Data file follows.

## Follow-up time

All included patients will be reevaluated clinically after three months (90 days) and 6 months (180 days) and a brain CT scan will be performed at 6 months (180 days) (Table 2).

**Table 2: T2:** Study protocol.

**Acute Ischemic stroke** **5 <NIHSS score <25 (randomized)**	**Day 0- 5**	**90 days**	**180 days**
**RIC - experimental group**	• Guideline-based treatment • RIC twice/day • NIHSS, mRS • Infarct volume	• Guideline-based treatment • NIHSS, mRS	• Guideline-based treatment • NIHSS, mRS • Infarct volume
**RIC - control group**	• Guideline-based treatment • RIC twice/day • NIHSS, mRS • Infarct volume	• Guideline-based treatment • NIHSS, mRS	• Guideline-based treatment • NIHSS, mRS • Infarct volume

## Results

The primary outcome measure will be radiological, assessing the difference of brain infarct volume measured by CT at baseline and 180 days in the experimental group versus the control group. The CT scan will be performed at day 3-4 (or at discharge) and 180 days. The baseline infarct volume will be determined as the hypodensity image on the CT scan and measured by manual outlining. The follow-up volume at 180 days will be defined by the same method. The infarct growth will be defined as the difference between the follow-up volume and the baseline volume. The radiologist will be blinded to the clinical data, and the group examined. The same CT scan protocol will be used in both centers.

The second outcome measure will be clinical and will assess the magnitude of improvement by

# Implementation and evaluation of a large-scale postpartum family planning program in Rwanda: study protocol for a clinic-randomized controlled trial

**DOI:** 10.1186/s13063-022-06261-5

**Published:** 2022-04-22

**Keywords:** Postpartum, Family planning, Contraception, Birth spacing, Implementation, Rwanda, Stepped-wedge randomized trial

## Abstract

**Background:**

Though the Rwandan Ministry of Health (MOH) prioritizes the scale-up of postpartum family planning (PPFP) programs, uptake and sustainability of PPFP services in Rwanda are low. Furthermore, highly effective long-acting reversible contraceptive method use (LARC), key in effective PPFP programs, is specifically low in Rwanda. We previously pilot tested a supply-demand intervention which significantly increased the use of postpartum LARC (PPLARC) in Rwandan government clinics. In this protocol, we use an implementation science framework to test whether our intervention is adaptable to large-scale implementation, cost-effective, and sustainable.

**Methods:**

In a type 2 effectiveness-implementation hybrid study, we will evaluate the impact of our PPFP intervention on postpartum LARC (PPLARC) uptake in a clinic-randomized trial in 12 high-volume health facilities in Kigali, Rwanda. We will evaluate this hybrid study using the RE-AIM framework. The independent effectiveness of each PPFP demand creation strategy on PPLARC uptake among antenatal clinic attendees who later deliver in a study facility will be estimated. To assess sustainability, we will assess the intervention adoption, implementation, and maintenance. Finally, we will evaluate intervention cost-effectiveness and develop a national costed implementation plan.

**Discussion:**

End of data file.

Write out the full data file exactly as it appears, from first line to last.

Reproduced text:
## Follow-up time

All included patients will be reevaluated clinically after three months (90 days) and 6 months (180 days) and a brain CT scan will be performed at 6 months (180 days) (Table 2).

**Table 2: T2:** Study protocol.

**Acute Ischemic stroke** **5 <NIHSS score <25 (randomized)**	**Day 0- 5**	**90 days**	**180 days**
**RIC - experimental group**	• Guideline-based treatment • RIC twice/day • NIHSS, mRS • Infarct volume	• Guideline-based treatment • NIHSS, mRS	• Guideline-based treatment • NIHSS, mRS • Infarct volume
**RIC - control group**	• Guideline-based treatment • RIC twice/day • NIHSS, mRS • Infarct volume	• Guideline-based treatment • NIHSS, mRS	• Guideline-based treatment • NIHSS, mRS • Infarct volume

## Results

The primary outcome measure will be radiological, assessing the difference of brain infarct volume measured by CT at baseline and 180 days in the experimental group versus the control group. The CT scan will be performed at day 3-4 (or at discharge) and 180 days. The baseline infarct volume will be determined as the hypodensity image on the CT scan and measured by manual outlining. The follow-up volume at 180 days will be defined by the same method. The infarct growth will be defined as the difference between the follow-up volume and the baseline volume. The radiologist will be blinded to the clinical data, and the group examined. The same CT scan protocol will be used in both centers.

The second outcome measure will be clinical and will assess the magnitude of improvement by

# Implementation and evaluation of a large-scale postpartum family planning program in Rwanda: study protocol for a clinic-randomized controlled trial

**DOI:** 10.1186/s13063-022-06261-5

**Published:** 2022-04-22

**Keywords:** Postpartum, Family planning, Contraception, Birth spacing, Implementation, Rwanda, Stepped-wedge randomized trial

## Abstract

**Background:**

Though the Rwandan Ministry of Health (MOH) prioritizes the scale-up of postpartum family planning (PPFP) programs, uptake and sustainability of PPFP services in Rwanda are low. Furthermore, highly effective long-acting reversible contraceptive method use (LARC), key in effective PPFP programs, is specifically low in Rwanda. We previously pilot tested a supply-demand intervention which significantly increased the use of postpartum LARC (PPLARC) in Rwandan government clinics. In this protocol, we use an implementation science framework to test whether our intervention is adaptable to large-scale implementation, cost-effective, and sustainable.

**Methods:**

In a type 2 effectiveness-implementation hybrid study, we will evaluate the impact of our PPFP intervention on postpartum LARC (PPLARC) uptake in a clinic-randomized trial in 12 high-volume health facilities in Kigali, Rwanda. We will evaluate this hybrid study using the RE-AIM framework. The independent effectiveness of each PPFP demand creation strategy on PPLARC uptake among antenatal clinic attendees who later deliver in a study facility will be estimated. To assess sustainability, we will assess the intervention adoption, implementation, and maintenance. Finally, we will evaluate intervention cost-effectiveness and develop a national costed implementation plan.

**Discussion:**